Wednesday, July 14, 2004

des's story:My Chauffeur

At about 6.55 am sharp every morning, he would appear, rain or shine, without fail, to bring me to work. His posture, a picture of composure and pride in the extravagant vehicle shows his total control over the vehicle. With his uniform pressed straight and his hair neatly combed back, he wore a mark of professionalism. Our relation started about a year ago as far as I could remember.

To be honest, I hardly notice him at first. To me, he was just another face in the crowd. Like most of us, I thought he just does what he is paid to do. There was no obligation for either party to talk. Although until this day with little words being exchanged, it has never been the same as before. Things change after he failed to turn up, not just once or twice, but for more than a week. For the first few times, I did not even notice his absence.

Then, one morning, as I passed the driver's seat, I noticed a face somewhat familiar but I just could not put a finger on where I have seen it before. It took me a moment or two to recognise him. I don't remember whether it was because I was glad to see him or out of satisfaction in finally recognising the face, that I gave him a wide smile. I guess I was just trying to ask him: "where have you been, man?" He responded with a positive smile and this small exchange was repeated on the next morning and the next. This went on for several days, and then the smile came with a nod of recognition which was later replaced with a morning greeting. Over time, I can sense that he was looking forward to the greeting, as he turned his head eagerly to face me. Some mornings, when he saw that I was a bit late, he would patiently wait for me and told me that I need not have to hurry. I was enjoying these treatment, in fact I felt "special". To me, he is my chauffeur, but in fact, he is the driver of the bus number 61, that stops at the bus stop near my home every morning.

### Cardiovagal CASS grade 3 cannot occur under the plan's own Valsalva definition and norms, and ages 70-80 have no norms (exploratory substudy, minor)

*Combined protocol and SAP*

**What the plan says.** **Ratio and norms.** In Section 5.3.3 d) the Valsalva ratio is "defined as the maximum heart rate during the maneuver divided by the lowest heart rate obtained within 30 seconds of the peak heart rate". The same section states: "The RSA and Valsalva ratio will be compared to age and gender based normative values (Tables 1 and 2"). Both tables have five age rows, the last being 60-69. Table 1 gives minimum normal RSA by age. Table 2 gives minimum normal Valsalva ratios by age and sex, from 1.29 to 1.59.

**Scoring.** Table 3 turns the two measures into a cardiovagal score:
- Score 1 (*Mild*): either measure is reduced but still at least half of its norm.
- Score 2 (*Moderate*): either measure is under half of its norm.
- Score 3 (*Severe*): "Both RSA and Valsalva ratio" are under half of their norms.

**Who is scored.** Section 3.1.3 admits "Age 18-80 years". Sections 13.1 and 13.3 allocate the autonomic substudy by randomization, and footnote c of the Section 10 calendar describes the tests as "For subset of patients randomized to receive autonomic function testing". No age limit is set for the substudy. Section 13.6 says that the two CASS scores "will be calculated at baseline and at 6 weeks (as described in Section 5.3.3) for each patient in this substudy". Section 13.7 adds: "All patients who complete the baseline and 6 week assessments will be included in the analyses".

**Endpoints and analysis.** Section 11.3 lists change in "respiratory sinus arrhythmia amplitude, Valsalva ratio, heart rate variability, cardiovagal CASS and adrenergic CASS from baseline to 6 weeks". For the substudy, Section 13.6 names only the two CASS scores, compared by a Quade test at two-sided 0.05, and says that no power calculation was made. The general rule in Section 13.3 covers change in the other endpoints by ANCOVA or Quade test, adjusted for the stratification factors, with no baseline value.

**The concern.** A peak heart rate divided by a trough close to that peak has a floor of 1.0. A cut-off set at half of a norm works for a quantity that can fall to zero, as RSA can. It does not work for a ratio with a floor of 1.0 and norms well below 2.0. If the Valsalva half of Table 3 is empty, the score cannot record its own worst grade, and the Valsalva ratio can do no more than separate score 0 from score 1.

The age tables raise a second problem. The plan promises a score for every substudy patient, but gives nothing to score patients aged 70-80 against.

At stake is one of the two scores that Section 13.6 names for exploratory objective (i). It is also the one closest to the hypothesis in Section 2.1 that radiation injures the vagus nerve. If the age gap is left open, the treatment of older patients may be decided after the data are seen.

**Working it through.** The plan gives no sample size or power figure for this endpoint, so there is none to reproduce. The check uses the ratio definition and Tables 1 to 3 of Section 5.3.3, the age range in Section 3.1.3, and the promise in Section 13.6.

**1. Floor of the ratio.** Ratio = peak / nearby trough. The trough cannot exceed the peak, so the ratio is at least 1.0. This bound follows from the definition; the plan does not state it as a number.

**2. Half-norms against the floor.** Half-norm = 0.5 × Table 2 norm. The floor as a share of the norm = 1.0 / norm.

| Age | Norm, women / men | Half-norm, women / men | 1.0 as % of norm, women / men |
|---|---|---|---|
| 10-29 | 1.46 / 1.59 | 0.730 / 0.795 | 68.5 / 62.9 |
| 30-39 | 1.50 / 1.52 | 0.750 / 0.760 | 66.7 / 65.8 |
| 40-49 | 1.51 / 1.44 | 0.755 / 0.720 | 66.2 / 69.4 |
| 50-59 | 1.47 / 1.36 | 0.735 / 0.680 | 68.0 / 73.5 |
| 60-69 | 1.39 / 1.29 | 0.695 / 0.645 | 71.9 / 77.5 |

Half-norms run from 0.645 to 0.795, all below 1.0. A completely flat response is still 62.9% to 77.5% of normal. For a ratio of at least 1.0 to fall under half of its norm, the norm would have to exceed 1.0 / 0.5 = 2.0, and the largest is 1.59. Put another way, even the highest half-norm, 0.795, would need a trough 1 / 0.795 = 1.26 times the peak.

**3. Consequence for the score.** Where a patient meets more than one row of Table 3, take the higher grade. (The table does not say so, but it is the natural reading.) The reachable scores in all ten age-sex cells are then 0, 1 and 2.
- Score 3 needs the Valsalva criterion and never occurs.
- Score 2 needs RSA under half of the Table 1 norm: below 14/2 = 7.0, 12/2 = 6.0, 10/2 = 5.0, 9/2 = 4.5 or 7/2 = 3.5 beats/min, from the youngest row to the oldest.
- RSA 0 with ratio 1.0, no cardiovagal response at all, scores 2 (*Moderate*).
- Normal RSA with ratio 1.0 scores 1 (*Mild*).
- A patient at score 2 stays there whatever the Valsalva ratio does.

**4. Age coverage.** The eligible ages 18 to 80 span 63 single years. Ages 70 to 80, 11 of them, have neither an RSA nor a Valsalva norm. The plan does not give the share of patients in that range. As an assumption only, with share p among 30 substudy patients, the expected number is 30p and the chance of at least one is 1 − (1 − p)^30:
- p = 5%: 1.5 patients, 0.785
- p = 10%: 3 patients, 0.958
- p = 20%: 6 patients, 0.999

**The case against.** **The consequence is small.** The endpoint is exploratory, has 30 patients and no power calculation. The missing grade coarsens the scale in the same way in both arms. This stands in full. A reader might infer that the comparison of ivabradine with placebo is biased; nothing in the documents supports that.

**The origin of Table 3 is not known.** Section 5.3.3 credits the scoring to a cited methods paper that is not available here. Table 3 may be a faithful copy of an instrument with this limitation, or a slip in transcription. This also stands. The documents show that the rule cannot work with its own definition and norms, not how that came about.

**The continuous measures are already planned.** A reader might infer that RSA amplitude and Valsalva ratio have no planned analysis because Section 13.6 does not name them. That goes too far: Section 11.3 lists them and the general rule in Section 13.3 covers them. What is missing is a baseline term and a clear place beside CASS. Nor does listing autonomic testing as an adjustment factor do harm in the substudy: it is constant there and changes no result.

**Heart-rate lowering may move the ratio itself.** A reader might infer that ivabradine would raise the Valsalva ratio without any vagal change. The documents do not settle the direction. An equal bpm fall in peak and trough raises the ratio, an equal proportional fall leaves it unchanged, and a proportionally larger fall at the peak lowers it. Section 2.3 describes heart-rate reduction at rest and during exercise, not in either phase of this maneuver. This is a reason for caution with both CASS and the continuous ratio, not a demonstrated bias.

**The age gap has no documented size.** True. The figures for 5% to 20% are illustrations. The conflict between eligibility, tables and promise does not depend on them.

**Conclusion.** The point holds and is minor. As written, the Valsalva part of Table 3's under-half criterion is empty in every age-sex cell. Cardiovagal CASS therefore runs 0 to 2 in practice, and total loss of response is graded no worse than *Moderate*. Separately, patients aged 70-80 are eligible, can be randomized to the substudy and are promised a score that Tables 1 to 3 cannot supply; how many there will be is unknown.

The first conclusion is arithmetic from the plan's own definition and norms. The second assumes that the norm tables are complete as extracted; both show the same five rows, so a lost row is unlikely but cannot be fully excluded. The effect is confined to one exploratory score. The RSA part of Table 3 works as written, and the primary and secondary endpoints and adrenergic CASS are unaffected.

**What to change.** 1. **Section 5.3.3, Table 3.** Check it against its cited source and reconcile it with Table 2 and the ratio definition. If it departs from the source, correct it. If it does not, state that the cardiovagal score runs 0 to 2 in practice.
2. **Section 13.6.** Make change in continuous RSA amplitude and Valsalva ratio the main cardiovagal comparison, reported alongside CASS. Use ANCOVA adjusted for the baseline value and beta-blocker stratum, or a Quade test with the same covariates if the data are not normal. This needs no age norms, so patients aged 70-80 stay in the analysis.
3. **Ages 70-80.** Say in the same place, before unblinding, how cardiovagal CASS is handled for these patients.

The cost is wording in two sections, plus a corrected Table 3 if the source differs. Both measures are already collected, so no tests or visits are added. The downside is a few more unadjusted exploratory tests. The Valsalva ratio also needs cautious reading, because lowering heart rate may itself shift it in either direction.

What have I learnt:
Previously, I guess I don't see my chauffeur as a fellow human being. Most probably, I see him more as a "machine" operating the bus. I guess that happens when we take people for granted. With time, I began to see that he would have preferred more human interactions on the job. I know I would if I am the driver. And with a bus load of passengers, it could get quite stressful as I have witnessed another driver practically in tears when the bus nearly met with an accident.

It is actually quite amazing what a little bit of respect can do. I think that we should treat every person that we come into contact with the respect they deserve. Moreover, others will only give us respect when we respect them. And it actually does not take much effort.

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